Dave’s presentation to the Farm Academy and his two hour tour of the farm were full of details that show his commitment to the land, the soil, the farm, and to providing us with fresh healthy organically grown food.

gorman and 25th 001

Information such as how successful his pick your own strawberries have been.

gorman markets and csa week eleven 001

By the way, there are quite a few more rows of strawberries in the ground, to make sure there are enough for the very great demand every spring.

gorman and 25th 011

They provide medium and full CSA shares for a 20 week season. If you live in the east or south part of Howard County, or northern Montgomery or PG county, you should check them out.

Craving Comfort Foods

Posted on

Autumn. When the weather changes and we exit grilling mode and enter comfort food mode.

csa and soup 015

Like the beef noodle soup I mentioned a few days ago. That arm roast which has already given us two meals, now will give us at least two more. Made with the leftover beef and the broth from the crockpot.

farm academy and amish meal 055

This is only the beginning for me. We are most definitely soup people, but I also love to make stews and other one pot dishes.

This week our CSA, which is in its next to last “summer” delivery, gave us quite a bit to process. At the end of the season, we get very large amounts of food. It’s as if they are emptying the fields and sharing the bounty.

csa and soup 005

Squash. Cabbages. Potatoes. Carrots. Greens. Food destined to flavor those soups and stews.

New to us.

csa and soup 010

Japanese pie squash, and Guatemalan blue banana squash. Time to get creative and roast these.

We also got some very interesting apples this week.

csa and soup 003

The crispins on the left are organically grown apples. Not IPM. Let’s just say they aren’t the prettiest fruit in the basket, although they have a wonderful taste. I can understand why farmers don’t want to go completely organic with fruit, as many of these apples would never be selected at a market or farm stand. They have bumps, bruises and bug bites.

The Cortlands on the right are a perfect baking apple, and already my husband requested them for a weekend dessert treat.

Do you have a fall favorite that invokes your childhood? Mine is applesauce, and it seems to be time to make this year’s batch. Just another of those comfort foods.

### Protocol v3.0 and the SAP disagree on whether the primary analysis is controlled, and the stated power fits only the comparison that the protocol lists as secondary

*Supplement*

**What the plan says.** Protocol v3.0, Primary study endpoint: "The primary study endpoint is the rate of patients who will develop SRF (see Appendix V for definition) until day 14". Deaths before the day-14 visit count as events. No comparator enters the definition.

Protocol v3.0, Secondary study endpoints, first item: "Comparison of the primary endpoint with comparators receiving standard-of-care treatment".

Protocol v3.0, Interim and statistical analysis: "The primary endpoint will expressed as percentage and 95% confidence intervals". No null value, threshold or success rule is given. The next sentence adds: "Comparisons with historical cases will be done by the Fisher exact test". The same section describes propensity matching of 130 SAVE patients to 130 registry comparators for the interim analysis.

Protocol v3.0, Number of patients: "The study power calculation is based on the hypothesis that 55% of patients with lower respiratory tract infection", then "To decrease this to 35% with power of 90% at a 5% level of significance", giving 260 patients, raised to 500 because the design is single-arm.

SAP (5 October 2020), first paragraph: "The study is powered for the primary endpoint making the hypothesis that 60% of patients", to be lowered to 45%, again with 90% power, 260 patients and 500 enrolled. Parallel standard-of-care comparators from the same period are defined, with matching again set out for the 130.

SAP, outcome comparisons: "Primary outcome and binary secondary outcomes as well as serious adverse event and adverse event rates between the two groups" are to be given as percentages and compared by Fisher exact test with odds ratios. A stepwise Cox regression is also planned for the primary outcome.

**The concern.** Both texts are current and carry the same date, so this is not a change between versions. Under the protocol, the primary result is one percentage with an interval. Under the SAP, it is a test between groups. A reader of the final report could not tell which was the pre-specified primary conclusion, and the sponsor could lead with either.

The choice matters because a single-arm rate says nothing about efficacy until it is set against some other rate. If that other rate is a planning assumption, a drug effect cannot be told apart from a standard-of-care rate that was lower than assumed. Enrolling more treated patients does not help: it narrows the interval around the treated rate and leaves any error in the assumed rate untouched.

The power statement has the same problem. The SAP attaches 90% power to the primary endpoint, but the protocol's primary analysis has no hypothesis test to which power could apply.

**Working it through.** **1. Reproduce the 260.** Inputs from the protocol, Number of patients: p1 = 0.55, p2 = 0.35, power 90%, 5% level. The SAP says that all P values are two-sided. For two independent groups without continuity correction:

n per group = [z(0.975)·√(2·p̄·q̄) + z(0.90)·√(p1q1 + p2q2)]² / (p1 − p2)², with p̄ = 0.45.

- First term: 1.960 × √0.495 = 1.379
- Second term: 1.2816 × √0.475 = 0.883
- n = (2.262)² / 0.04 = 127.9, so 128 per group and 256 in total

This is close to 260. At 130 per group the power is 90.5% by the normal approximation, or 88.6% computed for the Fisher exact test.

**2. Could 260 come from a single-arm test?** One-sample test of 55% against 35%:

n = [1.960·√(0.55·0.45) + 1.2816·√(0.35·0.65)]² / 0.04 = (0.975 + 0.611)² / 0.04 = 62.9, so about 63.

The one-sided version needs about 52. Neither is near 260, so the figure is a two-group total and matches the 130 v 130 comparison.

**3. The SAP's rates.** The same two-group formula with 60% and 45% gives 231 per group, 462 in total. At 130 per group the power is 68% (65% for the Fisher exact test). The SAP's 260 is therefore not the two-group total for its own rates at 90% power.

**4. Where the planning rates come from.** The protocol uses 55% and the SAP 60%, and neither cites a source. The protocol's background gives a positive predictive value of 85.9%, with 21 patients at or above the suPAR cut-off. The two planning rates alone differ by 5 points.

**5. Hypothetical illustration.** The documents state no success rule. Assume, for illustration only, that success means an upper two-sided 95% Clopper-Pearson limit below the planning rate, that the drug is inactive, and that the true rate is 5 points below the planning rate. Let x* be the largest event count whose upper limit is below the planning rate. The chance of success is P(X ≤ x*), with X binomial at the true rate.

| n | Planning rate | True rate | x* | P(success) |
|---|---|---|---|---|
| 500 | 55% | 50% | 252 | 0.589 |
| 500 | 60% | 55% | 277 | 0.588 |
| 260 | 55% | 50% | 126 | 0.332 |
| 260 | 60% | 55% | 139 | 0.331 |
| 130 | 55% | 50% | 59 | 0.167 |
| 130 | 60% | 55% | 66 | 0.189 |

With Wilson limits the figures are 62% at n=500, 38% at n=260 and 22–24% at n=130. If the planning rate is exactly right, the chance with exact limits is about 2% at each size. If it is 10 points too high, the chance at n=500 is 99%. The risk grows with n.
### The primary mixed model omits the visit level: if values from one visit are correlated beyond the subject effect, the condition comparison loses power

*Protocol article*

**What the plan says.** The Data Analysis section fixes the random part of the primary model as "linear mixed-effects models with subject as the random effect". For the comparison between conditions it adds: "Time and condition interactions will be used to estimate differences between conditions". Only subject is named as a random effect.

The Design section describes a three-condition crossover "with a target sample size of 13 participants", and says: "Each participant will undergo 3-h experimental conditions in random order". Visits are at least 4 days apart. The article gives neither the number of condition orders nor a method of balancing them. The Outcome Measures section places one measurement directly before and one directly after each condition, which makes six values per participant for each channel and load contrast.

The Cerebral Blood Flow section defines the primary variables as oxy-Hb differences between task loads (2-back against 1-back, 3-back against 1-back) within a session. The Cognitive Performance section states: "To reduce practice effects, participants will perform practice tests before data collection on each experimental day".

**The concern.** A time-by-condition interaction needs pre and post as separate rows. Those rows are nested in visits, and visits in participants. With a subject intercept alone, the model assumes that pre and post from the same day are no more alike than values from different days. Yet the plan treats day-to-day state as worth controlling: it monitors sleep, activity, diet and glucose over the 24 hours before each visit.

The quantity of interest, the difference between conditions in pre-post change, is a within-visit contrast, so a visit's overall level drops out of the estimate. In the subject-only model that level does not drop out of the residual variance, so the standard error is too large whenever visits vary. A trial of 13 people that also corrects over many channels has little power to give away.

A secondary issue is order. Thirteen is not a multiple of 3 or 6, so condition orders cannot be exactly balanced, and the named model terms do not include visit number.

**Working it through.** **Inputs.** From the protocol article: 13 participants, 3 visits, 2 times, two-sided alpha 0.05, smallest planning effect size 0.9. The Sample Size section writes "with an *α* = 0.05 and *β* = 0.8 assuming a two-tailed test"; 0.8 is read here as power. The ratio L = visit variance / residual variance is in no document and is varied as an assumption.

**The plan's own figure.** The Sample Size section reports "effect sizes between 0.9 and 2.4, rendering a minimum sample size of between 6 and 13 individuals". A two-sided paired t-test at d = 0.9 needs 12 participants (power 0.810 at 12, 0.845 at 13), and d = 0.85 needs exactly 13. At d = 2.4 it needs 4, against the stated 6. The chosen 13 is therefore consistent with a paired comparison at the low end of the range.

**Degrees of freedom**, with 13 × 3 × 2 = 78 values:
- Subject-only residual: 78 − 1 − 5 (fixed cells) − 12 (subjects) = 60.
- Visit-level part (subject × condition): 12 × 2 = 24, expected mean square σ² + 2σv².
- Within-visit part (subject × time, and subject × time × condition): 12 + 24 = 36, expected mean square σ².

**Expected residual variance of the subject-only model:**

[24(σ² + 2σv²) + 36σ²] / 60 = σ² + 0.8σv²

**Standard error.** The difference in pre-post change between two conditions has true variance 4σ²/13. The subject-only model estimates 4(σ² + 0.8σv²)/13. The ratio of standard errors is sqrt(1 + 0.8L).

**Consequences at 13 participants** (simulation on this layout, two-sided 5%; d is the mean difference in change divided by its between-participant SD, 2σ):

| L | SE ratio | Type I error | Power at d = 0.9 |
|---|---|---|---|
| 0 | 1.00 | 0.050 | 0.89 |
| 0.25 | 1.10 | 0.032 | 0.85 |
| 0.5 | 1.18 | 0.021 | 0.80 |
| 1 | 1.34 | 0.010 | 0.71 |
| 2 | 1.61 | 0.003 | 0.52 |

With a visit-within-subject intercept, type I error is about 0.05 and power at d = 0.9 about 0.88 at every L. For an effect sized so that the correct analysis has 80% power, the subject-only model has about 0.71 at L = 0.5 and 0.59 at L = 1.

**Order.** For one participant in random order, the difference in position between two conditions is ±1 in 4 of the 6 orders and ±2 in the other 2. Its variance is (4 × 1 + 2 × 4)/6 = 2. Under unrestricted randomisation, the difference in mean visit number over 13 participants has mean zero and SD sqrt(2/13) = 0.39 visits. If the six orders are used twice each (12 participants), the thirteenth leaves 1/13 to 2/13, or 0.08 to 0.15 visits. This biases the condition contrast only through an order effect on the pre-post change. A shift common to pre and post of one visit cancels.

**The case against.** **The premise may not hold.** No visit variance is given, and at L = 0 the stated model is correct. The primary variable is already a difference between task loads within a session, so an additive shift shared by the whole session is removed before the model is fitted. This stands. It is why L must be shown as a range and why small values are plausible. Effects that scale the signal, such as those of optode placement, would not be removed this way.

For those who want fresh apples for baking, Larriland has a couple of weeks left. They also have all sorts of cooking pumpkins. Me, I’ll be dealing with what our CSA gave us. And wishing Indian summer didn’t make it too hot to want soup.


Posted on

What you always wanted to know but were afraid to ask.

farm academy and amish meal 037

The Farm Academy is answering all those questions. And more. I feel like I am living in an information overload scenario when I attend these three hour sessions. But, they are so worth the time to do them.

I am learning so much more than I expected, by attending the farm visits. These are serious lectures and tours, not a hayride through a farm.

I found all sorts of resources, and got quite an education on the status of much of the farmland in Howard County.

farm academy and amish meal 002

Exhibit A. The preservation map. Also available on the web site, as an interactive map, showing just how much land is in some sort of preservation status. If you click on the interactive map link, you can find all sorts of information.

Did you know that over 21000 acres of land in our county are in these programs? That’s almost 2/3 of the current agricultural land in the county. No wonder there won’t be much more development out here. The land is covered in preserved areas.

Planned service area maps tell the same story. There is no current plan to extend the water and sewer lines out here. In order to develop with other than rural residential or rural conservation limits in place, there would have to be a plan to run those utilities to the small towns. Not going to happen in this fiscally conservative time.

As for what happens on these farms, I found the Academy participants to be incredibly open about what they do. We have visited TLV Tree Farm.

farm academy 005

And the UMD Research Farm.

farm academy and amish meal 039

Dairy and equine facilities at the UMD farm. I feel like I attended classes at UMD, we were given such an in depth tour. I hope to do another post about this facility.

Next weekend, we end up at Gorman Farm.

The county plans to offer these visits again in the spring. If you want to get a better idea of what is happening around you, down on these farms, you should look for them and sign up.

I know that I learned so much more about dairy operations than I ever expected.

farm academy and amish meal 013

Tidbit Tuesday Again

Posted on

Doing a fly by. Quick information because there is too much going on, and I haven’t updated the blog in a few days.

Did you know that the Farm Academy is simply awesome?

farm academy 010

The first session was at TLV Tree Farm. Two more. UMD farm, and Gorman. If there is still room, you should sign up. I learned quite a bit and I thought I knew much about our local agricultural business.

I did learn more about the Roving Radish. For $28 you can get two meals for four people, or four meals for two, like us, with all the major ingredients and the recipes. When it first started, they used about 10% local sourcing, now it is close to 70% local. Want to have better food, easy to make? Affordable? Check them out!

More later, when I get all the information about the local farms, but you really need to see how much the county is doing to promote local vendors and farms. I am seriously impressed.

farm academy 012


Get every new post delivered to your Inbox.

Join 534 other followers